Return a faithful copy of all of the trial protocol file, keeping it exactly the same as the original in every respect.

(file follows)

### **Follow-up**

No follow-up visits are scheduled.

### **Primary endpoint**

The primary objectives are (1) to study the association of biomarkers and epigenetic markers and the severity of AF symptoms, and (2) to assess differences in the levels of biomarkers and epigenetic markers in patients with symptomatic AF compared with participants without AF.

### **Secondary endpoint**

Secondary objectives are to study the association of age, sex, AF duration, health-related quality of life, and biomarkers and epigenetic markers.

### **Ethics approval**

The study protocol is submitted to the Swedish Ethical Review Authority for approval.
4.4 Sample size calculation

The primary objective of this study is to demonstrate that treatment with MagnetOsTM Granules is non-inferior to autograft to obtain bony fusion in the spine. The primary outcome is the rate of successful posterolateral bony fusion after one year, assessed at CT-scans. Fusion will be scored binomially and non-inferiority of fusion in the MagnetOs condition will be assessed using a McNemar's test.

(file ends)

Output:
### **Follow-up**

No follow-up visits are scheduled.

### **Primary endpoint**

The primary objectives are (1) to study the association of biomarkers and epigenetic markers and the severity of AF symptoms, and (2) to assess differences in the levels of biomarkers and epigenetic markers in patients with symptomatic AF compared with participants without AF.

### **Secondary endpoint**

Secondary objectives are to study the association of age, sex, AF duration, health-related quality of life, and biomarkers and epigenetic markers.

### **Ethics approval**

The study protocol is submitted to the Swedish Ethical Review Authority for approval.
4.4 Sample size calculation

The primary objective of this study is to demonstrate that treatment with MagnetOsTM Granules is non-inferior to autograft to obtain bony fusion in the spine. The primary outcome is the rate of successful posterolateral bony fusion after one year, assessed at CT-scans. Fusion will be scored binomially and non-inferiority of fusion in the MagnetOs condition will be assessed using a McNemar's test.